MAJOR CHALLENGES TO THE INDUSTRY Inadequate distribution network. High competition between large and small players. Taylor made products with attractive packaging. Collaboration and partnership do work !!! Reach and role of distribution. Low price high quality, high price high quality or low quality equivalent to price Competent front end sales force. Technology
GLOBAL PLAYER IN INDIA Hindustan Unilever Limited Procter & Gamble Limited (P&G) Godrej Consumer Products Limited (Godrej) Dabur India Limited (Dabur) Colgate-Palmolive (India) Limited Nestle India Limited
MARKET SEGMENTFOOD PRODUCTS IS THE LARGEST CONSUMPTION CATEGORY ININDIA, ACCOUNTING FOR NEARLY 21 PER CENT OF THE COUNTRY‘S GDP. Indian FMCG market segment WWW.IBEF.ORG Baby Care 2% Fabric Care 12% Food Products 43% Hair Care 8% Household 4% OTC Products 4% Others 5% Personal Care 22%
ADVANTAGE TO INDIA WWW.GOOGLE.COM LARGE AND GROWING YOUTH POPULATION EMERGENCE OF INFRASTRUCTURE ORGANISEDRETAIL DEVELOPMENT BUSINESS Advantage India SIGNIFICANT INCREASE IN GROWING CONSUMPTION URBANISATION LEVELS INCREASING DISPOSABLE INCOME
SWOT ANALYSIS OF FMCG INDUSTRYSTRENGTHS Low operational costs Presence of established distribution networks in both urban and rural areas Presence of well-known brands in FMCG sector
WEAKNESSES Lower scope of investing in technology and achieving economies of scale, especially in small sectors. Low exports levels "Me-tooʺ products, which illegally mimic the labels of the established brands. These products narrow the scope of FMCG products in rural and semi-urban market.
OPPORTUNITIES Untapped rural market Rising income levels, i.e. increase in purchasing power of consumers Large domestic market- a population of over one billion. Export potential High consumer goods spending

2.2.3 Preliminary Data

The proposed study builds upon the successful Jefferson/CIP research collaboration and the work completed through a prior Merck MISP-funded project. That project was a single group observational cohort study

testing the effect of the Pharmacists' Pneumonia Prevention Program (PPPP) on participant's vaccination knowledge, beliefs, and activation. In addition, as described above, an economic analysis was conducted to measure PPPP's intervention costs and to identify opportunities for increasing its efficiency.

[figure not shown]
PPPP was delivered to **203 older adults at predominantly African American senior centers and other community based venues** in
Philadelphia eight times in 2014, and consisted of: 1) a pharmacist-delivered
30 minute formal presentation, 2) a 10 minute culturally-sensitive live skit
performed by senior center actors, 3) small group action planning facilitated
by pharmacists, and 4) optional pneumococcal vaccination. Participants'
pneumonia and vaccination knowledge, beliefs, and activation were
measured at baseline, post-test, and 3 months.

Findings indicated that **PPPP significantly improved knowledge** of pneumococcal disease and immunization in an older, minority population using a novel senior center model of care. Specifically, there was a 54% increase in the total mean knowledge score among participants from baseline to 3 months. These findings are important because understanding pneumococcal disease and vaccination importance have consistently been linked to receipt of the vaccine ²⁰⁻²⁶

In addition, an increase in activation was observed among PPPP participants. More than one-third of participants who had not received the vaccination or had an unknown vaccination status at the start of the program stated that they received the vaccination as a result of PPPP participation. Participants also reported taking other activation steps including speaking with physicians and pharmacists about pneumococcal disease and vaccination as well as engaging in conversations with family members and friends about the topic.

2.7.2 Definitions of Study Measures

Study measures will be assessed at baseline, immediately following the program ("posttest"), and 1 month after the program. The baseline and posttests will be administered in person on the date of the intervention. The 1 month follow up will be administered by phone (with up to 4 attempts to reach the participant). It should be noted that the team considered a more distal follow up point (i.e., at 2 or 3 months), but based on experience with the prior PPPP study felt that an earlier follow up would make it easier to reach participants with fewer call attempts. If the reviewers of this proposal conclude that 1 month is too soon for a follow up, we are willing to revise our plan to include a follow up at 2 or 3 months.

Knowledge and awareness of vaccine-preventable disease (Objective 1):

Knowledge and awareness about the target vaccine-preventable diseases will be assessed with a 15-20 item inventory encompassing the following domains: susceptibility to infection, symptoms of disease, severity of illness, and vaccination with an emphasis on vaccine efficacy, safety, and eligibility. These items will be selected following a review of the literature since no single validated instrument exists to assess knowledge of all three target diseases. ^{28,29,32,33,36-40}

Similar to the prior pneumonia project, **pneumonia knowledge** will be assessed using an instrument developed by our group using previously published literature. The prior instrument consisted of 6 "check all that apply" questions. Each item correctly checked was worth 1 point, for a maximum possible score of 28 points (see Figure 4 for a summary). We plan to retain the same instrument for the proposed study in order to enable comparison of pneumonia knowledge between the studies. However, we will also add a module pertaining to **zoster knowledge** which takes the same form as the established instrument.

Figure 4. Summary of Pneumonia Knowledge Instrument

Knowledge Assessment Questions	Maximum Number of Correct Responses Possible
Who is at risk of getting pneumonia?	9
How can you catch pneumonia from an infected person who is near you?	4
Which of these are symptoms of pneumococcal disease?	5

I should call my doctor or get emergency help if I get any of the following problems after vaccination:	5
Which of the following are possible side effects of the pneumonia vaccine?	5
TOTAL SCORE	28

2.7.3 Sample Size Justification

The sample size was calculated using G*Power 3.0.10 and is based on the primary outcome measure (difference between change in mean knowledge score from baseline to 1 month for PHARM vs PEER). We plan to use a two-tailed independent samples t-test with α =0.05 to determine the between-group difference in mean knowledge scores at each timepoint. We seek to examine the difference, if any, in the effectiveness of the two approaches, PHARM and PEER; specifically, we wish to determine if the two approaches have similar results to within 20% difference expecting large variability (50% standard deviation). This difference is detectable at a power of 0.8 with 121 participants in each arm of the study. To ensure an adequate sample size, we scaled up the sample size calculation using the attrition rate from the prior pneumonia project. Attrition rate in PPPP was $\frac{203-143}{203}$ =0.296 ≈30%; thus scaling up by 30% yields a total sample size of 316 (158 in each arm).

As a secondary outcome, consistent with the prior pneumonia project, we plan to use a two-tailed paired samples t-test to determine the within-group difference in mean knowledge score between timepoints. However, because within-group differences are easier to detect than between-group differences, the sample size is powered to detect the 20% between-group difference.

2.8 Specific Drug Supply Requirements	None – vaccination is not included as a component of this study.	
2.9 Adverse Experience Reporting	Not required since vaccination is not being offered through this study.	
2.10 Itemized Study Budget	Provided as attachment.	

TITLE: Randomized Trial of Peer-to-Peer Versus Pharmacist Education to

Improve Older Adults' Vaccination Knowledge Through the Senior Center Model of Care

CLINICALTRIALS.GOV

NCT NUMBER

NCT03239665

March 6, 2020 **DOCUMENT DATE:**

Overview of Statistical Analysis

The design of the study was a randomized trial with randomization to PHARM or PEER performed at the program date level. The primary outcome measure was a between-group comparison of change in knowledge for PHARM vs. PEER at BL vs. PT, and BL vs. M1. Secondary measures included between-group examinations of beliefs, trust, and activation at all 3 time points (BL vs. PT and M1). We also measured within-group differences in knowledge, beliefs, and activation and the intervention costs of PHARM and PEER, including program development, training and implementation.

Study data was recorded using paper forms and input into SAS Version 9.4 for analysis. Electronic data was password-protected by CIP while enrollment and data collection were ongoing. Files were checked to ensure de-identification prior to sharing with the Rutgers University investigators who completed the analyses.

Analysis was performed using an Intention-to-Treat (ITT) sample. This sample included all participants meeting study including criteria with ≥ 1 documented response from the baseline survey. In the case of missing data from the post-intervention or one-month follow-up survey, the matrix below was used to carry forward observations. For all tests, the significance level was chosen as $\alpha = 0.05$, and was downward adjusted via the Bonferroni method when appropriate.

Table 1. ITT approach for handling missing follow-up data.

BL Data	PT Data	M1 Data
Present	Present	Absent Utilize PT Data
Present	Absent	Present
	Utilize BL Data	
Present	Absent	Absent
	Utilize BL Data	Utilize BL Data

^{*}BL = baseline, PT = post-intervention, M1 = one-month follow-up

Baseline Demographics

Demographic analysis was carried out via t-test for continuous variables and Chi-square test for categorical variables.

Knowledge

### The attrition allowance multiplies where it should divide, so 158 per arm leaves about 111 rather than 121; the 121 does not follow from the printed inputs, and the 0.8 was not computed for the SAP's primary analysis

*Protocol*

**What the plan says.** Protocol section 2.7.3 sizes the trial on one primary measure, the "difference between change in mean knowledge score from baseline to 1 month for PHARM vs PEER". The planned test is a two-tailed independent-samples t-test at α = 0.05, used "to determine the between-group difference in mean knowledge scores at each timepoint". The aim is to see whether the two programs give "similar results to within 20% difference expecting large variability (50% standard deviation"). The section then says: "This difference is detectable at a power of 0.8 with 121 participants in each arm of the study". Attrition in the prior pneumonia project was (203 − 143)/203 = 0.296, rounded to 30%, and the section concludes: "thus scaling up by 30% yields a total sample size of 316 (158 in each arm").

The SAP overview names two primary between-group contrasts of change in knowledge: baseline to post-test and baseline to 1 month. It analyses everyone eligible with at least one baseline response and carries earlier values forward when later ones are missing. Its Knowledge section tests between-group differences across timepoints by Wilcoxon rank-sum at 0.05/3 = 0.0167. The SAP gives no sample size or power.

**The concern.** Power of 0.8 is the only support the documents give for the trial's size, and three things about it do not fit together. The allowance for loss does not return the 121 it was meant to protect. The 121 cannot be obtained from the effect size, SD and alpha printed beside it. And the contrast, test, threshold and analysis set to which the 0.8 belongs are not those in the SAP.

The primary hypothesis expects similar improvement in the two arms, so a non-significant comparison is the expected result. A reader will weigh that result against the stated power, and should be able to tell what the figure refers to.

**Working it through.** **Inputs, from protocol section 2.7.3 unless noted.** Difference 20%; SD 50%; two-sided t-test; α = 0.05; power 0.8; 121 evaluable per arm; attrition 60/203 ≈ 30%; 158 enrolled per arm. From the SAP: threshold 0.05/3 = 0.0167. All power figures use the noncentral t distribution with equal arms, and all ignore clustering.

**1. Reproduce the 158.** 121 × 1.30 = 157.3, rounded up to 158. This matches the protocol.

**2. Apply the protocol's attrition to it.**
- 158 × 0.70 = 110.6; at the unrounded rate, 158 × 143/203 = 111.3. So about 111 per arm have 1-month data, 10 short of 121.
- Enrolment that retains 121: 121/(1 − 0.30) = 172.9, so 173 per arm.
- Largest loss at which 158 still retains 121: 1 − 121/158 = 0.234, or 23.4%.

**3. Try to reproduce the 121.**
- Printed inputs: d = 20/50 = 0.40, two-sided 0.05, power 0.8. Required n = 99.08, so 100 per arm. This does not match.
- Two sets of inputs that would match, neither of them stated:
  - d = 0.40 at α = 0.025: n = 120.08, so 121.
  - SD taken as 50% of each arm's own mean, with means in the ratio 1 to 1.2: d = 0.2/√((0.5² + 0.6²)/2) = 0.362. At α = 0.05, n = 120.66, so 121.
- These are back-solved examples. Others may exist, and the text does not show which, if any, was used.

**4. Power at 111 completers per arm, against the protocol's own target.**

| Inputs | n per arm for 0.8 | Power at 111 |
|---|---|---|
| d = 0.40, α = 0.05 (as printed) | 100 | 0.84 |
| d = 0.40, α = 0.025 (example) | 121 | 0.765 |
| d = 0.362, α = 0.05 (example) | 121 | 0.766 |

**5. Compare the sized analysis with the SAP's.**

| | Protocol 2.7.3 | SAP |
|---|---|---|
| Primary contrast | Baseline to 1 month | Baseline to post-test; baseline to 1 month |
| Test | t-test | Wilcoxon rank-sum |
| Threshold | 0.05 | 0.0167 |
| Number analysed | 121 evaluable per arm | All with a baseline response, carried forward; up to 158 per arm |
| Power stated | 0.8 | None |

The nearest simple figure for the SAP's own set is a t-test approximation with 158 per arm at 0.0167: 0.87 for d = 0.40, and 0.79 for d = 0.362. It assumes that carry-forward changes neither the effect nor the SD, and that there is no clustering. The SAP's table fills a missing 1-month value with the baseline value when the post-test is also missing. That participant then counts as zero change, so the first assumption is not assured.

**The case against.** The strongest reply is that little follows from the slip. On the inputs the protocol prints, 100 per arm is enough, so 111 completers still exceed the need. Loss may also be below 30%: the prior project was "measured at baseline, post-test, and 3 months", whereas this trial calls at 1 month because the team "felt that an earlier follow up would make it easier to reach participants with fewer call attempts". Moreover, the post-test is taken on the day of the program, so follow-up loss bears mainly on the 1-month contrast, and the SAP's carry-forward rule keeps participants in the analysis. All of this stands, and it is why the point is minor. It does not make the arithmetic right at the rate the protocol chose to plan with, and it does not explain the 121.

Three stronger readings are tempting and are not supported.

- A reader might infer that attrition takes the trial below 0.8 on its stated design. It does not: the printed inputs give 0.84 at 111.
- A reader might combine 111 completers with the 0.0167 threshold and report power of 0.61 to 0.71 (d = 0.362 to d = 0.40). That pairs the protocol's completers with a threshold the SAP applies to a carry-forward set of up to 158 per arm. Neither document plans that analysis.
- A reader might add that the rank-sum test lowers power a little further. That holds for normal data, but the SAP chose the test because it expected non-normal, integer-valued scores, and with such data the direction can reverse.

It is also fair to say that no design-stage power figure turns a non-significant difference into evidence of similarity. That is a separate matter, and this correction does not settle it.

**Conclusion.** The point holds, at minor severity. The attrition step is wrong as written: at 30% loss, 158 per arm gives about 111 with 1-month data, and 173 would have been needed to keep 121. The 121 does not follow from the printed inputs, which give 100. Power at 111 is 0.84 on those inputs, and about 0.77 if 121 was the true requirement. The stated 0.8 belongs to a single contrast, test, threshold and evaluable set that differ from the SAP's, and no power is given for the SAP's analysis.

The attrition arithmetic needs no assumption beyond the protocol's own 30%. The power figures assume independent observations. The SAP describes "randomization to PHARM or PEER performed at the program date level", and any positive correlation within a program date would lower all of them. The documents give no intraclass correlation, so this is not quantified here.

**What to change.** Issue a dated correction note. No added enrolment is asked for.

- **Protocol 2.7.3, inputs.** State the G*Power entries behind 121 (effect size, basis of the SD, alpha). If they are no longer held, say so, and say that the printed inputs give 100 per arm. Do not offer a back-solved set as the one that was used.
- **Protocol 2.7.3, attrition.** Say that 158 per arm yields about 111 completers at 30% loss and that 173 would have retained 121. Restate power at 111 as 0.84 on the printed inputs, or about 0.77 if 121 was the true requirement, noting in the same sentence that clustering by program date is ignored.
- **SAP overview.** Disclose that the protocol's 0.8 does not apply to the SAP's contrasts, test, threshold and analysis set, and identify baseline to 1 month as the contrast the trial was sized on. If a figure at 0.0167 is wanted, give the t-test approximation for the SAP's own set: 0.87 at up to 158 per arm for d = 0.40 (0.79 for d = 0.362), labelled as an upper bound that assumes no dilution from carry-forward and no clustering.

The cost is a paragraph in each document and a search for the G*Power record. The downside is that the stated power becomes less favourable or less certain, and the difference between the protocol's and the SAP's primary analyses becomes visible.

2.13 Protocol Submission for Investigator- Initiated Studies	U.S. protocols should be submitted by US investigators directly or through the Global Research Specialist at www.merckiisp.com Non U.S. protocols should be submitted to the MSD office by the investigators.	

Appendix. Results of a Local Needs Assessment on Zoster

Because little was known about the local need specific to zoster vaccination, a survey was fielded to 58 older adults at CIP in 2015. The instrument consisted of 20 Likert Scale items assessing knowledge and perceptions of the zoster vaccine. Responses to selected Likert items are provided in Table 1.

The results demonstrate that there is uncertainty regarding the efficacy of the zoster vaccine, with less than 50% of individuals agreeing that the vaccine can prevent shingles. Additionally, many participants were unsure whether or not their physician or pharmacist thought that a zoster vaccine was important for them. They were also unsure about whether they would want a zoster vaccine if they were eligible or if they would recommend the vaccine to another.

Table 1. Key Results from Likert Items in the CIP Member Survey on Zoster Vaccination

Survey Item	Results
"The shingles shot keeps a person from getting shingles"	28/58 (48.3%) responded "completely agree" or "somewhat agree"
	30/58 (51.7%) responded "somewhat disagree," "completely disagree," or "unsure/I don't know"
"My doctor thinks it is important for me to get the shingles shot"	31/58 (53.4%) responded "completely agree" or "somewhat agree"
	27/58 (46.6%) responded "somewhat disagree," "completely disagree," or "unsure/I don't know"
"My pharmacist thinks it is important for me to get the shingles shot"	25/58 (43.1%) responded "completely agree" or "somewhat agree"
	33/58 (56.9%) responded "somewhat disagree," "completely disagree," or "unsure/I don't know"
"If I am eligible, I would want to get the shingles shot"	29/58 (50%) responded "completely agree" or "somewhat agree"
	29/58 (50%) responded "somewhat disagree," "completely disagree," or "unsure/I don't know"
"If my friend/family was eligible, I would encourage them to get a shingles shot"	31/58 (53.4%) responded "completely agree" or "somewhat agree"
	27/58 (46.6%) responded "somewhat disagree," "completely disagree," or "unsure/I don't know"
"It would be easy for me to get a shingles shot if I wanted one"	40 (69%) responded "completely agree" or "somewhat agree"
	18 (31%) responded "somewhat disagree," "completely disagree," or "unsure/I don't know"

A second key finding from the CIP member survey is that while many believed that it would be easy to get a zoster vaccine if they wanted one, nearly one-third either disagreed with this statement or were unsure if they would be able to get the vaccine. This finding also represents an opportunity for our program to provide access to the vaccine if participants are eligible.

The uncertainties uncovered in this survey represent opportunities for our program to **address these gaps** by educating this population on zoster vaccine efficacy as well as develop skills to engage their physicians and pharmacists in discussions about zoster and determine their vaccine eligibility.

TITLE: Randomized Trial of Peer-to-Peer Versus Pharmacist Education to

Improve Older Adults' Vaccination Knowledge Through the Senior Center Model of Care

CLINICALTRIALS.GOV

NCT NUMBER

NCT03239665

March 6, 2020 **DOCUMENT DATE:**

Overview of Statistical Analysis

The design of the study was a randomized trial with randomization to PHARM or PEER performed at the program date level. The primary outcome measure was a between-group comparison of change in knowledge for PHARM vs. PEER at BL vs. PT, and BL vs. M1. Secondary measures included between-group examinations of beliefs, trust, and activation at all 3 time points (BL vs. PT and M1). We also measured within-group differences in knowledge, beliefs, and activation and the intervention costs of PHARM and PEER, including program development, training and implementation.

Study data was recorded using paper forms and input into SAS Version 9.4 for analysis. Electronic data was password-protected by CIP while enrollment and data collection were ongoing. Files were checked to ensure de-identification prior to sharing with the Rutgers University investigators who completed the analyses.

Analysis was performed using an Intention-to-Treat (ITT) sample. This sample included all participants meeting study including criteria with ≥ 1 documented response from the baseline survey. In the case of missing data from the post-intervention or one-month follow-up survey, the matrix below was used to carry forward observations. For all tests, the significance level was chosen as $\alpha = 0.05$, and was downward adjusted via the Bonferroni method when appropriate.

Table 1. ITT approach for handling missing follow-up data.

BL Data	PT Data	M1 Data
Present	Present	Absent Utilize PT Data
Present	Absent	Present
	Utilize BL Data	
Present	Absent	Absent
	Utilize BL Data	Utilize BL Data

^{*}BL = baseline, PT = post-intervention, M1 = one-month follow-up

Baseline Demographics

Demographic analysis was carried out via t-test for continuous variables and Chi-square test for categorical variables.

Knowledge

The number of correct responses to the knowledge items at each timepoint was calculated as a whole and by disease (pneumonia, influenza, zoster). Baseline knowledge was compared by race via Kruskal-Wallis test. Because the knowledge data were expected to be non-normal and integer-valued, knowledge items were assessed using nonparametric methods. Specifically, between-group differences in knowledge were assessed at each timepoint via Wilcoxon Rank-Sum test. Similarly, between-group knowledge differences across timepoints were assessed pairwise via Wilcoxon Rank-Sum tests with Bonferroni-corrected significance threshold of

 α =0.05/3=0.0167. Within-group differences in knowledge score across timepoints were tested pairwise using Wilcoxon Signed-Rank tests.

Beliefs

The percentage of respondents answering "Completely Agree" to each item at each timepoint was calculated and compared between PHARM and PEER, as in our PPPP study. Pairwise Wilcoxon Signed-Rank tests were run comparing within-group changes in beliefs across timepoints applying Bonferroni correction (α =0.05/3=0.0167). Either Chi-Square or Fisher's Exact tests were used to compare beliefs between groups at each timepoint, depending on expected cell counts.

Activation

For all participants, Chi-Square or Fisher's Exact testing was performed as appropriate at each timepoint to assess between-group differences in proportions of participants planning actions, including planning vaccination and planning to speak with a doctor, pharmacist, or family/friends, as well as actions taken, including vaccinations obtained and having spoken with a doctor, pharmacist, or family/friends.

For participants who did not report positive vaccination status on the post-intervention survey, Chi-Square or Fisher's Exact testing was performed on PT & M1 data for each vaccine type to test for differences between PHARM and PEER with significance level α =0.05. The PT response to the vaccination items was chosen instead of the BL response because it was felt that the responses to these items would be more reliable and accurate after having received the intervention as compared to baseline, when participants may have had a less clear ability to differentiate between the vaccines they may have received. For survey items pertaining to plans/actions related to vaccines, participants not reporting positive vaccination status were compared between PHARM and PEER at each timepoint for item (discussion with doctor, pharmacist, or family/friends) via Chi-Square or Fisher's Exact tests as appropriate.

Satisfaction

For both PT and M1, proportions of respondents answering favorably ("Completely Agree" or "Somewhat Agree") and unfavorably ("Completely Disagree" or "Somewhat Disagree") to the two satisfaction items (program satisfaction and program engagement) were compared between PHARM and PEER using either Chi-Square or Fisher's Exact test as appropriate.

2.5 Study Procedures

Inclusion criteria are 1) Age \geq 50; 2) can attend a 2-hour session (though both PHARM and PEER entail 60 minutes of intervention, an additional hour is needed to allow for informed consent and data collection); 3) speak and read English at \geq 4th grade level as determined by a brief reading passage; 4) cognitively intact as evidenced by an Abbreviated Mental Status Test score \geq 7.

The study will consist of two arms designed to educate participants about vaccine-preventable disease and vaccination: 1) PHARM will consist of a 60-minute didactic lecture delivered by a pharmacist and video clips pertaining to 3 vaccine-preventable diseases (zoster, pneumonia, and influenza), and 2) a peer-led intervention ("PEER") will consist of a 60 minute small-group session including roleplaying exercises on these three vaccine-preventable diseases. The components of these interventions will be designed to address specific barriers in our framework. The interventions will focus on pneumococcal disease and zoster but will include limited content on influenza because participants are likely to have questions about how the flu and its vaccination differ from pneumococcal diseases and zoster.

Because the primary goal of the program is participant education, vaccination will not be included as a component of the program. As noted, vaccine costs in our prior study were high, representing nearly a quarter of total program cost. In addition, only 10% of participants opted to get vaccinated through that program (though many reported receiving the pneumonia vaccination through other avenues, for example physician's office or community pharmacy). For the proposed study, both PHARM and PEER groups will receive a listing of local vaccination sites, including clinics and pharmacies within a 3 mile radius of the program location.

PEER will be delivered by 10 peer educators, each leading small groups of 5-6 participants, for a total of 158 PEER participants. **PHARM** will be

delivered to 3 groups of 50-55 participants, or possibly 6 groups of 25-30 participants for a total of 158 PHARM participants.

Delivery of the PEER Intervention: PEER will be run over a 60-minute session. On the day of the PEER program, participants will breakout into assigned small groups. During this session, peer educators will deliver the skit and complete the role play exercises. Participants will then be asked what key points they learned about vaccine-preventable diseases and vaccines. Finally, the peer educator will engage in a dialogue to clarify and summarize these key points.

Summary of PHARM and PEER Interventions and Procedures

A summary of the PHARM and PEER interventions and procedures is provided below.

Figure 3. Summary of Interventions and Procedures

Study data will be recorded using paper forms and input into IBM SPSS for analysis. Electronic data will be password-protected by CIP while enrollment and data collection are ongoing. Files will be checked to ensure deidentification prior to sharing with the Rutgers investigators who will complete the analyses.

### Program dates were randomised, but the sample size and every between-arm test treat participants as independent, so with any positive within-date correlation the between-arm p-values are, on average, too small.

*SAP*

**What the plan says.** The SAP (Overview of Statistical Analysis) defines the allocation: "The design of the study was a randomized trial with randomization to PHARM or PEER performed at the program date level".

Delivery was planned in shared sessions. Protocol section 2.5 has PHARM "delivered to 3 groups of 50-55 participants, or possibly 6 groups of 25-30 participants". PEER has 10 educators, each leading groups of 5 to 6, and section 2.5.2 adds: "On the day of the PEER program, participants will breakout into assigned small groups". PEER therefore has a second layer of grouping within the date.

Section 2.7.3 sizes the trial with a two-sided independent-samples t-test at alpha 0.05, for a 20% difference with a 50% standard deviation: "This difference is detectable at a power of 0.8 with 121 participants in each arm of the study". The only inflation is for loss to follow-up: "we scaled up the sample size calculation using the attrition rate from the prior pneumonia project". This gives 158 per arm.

THREATS Removal of import restrictions resulting in replacing of domestic brands. Slowdown in rural demand Tax and regulatory structure
TRENDS & PLAYERS The Structure Critical operating rules in Indian FMCG sector Majority of the product classes require very low investment in fixed assets Existence of contract manufacturing Marketing assumes a significant place in the brand building process Providing good price points is the key to success
YOGESH CHANDER DEVESHWARBorn on 4 Feb,1947Chairman of ITC LimitedEducationBachelor of Technology Degree in Mechanical Engineeringfrom the Indian Institute of Technology,Delhi in 1968AMP Diploma from Harvard Business School, United StatesCarrerHonours & Awards
PAUL BULCKE Born on 1954 CEO of Nestle on 20th Sep,2007 Education graduated as a commercial engineer at the Katholieke Universiteit Leuven and is an alumnus of the Vlerick Leuven Gent Management School. He also, attended the program for Executive Development at the Swiss leading business school International Institute for Management Development, IMD in Lausanne.
ROBERT A MCDONALD Born on 20th June,1953 President & CEO of Procter & Gamble Early Life & Carrer Awards & Positions In 2007, McDonald received the inaugural Leadership Excellence Award from the U.S. Naval Academy and Harvard Business Review